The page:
When Noel Riley Fitch’s study of Nin (Anaïs: The Erotic Life of Anaïs Nin) was published in 1993, the response of some in the Nin community was to swiftly brand it as “baseless” (in the sense Fitch did not have access to the Nin archive) and “sensationalistic” (in the sense it focused mainly on Nin’s love life). For the next two years, however, there were high hopes for the “official” biography, Deirdre Bair’s Anaïs Nin: A Biography, which was to be released in March of 1995. However, ominous rumblings arose even before its publication: Rupert Pole, in a letter to a friend, said the book was a “betrayal.” Gunther Stuhlmann said in a phone conversation that he had demanded his name be removed from the acknowledgements page. Once the book was published, the outcry grew, exacerbated by the response of the book reviewers, who often seemed more intent on reviewing Nin’s life rather than the biography itself.

 

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For example, Carlin Romano of the Philadelphia Inquirer began his review with this statement: “Anaïs Nin lied and fornicated the way the rest of us breathe: regularly in order to live, and in deep gulps in order to flourish.” Nigella Lawson of The Times said: “An affair with Henry Miller—who matched [Nin] for self-centredness, grabbiness, and lack of talent…” Bruce Bawer of the New York Times said in response to Bair’s conclusion that “Nin was among the pioneers who explored three of the most important [concepts that brought sweeping societal change]: sex, the self and psychoanalysis” by retorting, “If Nin is remembered at all, it will not be as a pioneer but as a colorful peripheral character who embodied, in an extreme form, some of the more unfortunate distinguishing characteristics of our age: an obsession with fame; a zeal for self-advertisement; a tendency to confuse art and self-expression; a rejection of intellect in favor of feeling; a romantic glorification of neurosis, selfishness and irresponsibility.” The question begs to be asked: did the biography cause the responses, or did the pre-formed opinions of the reviewers and those in the Nin world skew their responses to the biography?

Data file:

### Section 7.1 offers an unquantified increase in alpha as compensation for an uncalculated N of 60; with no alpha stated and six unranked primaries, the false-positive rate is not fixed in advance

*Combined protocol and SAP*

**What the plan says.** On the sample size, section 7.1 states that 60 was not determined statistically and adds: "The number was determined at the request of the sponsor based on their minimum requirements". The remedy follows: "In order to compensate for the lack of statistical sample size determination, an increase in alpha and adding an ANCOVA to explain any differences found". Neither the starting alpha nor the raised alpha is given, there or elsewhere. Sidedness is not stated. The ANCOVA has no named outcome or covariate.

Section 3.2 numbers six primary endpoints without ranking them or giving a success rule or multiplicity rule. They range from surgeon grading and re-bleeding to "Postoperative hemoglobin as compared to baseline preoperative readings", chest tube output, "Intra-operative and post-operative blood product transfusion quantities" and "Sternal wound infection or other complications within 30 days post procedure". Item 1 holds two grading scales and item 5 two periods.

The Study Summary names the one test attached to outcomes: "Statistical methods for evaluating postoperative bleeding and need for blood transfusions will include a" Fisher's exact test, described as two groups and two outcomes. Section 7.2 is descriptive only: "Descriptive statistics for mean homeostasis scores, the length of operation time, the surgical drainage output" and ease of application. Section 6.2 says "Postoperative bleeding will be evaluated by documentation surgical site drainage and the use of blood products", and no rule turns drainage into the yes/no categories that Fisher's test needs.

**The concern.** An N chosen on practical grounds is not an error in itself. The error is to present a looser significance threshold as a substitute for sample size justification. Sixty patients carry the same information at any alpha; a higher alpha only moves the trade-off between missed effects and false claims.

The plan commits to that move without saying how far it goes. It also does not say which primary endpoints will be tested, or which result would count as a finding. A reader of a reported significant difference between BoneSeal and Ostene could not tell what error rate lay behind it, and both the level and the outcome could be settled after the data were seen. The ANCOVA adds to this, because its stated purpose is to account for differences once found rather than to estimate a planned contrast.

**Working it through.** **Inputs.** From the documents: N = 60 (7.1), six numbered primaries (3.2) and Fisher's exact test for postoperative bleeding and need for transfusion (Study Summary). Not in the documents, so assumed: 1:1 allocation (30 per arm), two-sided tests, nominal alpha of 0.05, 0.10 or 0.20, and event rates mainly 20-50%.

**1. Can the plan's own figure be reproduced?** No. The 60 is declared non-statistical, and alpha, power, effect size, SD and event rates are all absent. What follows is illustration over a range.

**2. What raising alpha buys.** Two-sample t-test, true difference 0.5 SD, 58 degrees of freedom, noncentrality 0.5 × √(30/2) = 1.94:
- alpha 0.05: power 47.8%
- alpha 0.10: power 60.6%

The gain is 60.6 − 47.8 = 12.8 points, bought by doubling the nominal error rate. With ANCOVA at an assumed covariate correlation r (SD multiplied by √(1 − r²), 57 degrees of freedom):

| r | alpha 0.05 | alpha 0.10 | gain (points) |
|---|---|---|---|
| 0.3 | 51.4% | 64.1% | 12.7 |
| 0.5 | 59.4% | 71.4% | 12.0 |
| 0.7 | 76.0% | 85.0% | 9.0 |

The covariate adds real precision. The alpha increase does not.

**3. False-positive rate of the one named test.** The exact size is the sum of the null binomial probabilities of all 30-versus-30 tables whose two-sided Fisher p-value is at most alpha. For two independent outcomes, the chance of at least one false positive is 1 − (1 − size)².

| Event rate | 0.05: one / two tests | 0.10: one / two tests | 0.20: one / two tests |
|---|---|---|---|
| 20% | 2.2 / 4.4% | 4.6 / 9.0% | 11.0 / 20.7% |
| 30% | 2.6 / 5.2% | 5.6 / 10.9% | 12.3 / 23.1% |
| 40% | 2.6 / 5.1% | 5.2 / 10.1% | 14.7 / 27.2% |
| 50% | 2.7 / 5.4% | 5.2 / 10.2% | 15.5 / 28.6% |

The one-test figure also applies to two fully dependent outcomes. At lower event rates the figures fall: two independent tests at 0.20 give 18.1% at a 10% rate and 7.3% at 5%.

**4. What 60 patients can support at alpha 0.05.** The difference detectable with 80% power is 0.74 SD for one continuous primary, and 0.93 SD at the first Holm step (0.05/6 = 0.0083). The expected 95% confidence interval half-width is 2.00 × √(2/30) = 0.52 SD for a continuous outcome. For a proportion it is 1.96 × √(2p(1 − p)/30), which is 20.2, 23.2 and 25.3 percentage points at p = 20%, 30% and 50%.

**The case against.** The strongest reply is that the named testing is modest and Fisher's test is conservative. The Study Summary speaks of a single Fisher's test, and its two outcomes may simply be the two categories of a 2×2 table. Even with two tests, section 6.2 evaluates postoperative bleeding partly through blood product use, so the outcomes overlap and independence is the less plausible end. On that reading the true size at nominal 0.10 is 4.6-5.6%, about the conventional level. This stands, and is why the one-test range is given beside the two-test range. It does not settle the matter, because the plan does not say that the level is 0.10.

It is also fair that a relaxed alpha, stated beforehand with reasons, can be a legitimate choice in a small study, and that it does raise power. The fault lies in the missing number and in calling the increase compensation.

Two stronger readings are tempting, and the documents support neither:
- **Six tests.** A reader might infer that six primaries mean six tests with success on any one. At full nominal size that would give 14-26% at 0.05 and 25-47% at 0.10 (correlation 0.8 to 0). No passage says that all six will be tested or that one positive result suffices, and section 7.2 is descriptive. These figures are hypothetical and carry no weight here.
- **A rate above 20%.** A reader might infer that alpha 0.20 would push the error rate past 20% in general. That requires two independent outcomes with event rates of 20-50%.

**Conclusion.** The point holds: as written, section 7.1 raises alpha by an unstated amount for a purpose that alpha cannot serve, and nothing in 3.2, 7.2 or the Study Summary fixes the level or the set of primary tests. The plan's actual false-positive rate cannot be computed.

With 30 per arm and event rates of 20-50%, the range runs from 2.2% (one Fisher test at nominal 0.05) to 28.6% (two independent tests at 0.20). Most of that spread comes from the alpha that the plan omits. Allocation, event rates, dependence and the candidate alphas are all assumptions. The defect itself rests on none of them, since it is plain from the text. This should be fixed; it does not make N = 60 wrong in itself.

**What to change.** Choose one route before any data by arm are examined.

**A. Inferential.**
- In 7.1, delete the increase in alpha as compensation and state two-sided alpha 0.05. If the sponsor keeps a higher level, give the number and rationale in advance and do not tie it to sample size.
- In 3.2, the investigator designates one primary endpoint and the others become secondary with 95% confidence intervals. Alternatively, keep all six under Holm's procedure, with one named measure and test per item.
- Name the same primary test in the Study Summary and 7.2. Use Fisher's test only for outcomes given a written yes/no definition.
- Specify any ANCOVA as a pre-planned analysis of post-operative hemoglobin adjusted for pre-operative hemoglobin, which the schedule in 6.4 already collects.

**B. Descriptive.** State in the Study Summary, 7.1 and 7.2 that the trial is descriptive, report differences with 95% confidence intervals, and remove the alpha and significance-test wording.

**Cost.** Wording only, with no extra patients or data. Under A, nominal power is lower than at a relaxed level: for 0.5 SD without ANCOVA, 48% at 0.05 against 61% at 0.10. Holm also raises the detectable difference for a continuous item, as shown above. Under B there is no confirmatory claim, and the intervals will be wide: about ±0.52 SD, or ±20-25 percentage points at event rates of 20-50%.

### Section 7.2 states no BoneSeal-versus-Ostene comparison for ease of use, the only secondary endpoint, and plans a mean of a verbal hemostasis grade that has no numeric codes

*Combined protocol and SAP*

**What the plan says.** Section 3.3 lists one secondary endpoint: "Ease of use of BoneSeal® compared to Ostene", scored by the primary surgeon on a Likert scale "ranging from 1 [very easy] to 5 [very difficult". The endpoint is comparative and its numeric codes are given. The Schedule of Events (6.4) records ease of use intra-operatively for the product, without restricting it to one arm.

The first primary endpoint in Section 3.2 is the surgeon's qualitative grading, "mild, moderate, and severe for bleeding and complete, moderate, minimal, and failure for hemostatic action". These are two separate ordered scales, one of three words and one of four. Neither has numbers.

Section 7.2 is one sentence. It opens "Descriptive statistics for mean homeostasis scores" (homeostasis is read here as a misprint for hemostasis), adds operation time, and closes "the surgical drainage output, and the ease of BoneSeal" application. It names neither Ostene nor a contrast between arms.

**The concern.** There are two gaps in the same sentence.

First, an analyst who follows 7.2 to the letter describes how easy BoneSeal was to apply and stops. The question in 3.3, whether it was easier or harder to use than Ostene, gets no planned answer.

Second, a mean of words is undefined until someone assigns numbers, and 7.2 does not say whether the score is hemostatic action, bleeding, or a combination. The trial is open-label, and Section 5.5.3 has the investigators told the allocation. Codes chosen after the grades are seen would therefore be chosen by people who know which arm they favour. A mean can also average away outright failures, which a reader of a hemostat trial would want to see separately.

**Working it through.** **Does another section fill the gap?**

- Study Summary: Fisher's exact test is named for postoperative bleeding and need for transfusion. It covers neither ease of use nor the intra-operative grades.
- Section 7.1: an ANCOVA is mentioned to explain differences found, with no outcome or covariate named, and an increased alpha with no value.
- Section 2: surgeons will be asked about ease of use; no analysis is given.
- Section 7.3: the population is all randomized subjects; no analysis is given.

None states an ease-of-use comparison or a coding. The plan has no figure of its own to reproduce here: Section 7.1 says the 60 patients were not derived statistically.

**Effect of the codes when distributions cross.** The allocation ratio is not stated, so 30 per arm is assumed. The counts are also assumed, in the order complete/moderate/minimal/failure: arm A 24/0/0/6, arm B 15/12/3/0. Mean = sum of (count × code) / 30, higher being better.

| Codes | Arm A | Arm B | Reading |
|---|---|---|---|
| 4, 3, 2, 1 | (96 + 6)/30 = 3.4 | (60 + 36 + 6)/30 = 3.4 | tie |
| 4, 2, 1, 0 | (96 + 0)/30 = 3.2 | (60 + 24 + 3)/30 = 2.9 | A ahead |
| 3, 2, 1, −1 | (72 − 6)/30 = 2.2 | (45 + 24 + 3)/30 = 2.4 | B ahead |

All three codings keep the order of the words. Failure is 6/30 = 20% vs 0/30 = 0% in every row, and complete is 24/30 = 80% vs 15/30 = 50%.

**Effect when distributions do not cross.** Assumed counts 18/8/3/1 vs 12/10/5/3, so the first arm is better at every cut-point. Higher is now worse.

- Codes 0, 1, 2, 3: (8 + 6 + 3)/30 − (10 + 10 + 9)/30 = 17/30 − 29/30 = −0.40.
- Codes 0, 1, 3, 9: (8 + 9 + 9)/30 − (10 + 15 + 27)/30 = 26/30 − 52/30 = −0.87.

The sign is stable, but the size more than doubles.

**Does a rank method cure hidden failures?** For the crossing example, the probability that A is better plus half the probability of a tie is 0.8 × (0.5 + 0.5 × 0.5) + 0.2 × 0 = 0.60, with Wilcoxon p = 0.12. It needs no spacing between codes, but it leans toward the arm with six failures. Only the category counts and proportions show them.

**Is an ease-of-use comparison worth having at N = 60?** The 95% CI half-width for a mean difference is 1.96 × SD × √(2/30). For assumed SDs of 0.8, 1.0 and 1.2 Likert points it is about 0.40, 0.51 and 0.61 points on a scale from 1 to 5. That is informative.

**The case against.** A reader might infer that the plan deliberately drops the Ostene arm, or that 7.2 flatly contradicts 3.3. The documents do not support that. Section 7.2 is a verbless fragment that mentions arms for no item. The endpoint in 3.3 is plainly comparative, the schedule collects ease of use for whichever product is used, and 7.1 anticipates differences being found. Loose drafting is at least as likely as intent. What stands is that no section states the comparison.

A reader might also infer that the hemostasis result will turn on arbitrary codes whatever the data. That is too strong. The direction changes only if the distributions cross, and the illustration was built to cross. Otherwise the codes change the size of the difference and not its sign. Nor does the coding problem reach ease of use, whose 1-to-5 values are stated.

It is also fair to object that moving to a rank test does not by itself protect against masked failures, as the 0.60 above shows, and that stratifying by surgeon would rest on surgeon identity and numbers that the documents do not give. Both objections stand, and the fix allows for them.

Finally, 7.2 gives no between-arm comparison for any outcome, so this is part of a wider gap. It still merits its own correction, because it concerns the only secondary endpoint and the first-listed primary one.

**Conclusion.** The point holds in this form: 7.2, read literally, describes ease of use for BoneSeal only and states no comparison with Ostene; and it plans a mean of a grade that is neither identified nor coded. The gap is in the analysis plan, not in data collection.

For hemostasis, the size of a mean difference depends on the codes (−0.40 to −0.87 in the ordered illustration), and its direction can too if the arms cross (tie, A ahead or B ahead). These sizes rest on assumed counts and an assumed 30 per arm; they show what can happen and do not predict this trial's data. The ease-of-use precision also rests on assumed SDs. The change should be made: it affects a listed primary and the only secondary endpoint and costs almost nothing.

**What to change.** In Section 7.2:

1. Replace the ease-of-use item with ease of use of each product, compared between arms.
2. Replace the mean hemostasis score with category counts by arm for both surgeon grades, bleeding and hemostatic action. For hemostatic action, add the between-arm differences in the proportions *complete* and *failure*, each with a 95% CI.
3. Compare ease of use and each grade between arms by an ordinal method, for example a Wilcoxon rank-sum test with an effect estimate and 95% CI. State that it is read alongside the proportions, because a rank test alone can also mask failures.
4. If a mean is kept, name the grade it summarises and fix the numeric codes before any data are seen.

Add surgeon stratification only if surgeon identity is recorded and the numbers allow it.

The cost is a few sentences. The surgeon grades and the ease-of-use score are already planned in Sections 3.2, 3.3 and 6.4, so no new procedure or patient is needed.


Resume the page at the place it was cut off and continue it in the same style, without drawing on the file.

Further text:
Within the Nin community, much was made of the fact Bair did not know Anaïs Nin personally and that she was “judgmental” in the treatment of her subject. Gunther Stuhlmann, in his introduction to Anaïs Nin: A Book of Mirrors (Sky Blue Press, 1996), addressed these issues in reaction to both Fitch’s and Bair’s books:

 

“In recent years a number of biographers, here and abroad, have tried to assemble their own images of Anaïs Nin. They seem to have been enthralled, most of all, by what they could glean of the erotic aspect of their moving target. With lipsmacking glee, or sour disapproval, they have turned their spotlights upon the supposedly “sensational” and “shocking” details of the private sexual life of the lady from Neuilly which, of course, fail to reveal a complete image of a complex personality, or to illuminate the nature of the impact her creations have had on a vast multi-generational audience.